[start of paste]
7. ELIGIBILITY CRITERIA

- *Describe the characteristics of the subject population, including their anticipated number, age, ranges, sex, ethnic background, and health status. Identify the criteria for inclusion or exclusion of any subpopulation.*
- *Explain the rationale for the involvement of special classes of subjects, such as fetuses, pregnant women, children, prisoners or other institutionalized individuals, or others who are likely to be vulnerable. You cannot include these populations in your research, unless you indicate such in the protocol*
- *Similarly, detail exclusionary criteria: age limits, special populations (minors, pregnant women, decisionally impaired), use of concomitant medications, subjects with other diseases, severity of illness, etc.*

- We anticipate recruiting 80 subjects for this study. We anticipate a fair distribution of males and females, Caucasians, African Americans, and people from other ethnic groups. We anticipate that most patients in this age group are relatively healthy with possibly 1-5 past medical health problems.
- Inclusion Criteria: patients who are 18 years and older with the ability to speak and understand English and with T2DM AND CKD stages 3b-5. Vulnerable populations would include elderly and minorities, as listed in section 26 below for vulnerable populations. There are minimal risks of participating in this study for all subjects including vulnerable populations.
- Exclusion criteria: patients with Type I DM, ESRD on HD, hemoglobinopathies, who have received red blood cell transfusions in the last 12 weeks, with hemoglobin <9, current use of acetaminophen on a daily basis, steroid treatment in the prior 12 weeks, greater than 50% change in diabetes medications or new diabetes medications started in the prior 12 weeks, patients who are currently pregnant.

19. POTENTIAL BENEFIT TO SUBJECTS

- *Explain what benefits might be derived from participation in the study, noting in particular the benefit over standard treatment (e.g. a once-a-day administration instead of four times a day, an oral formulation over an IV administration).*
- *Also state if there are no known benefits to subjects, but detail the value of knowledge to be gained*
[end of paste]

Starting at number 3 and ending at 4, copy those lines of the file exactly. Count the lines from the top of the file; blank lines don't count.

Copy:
- *Explain the rationale for the involvement of special classes of subjects, such as fetuses, pregnant women, children, prisoners or other institutionalized individuals, or others who are likely to be vulnerable. You cannot include these populations in your research, unless you indicate such in the protocol*
- *Similarly, detail exclusionary criteria: age limits, special populations (minors, pregnant women, decisionally impaired), use of concomitant medications, subjects with other diseases, severity of illness, etc.*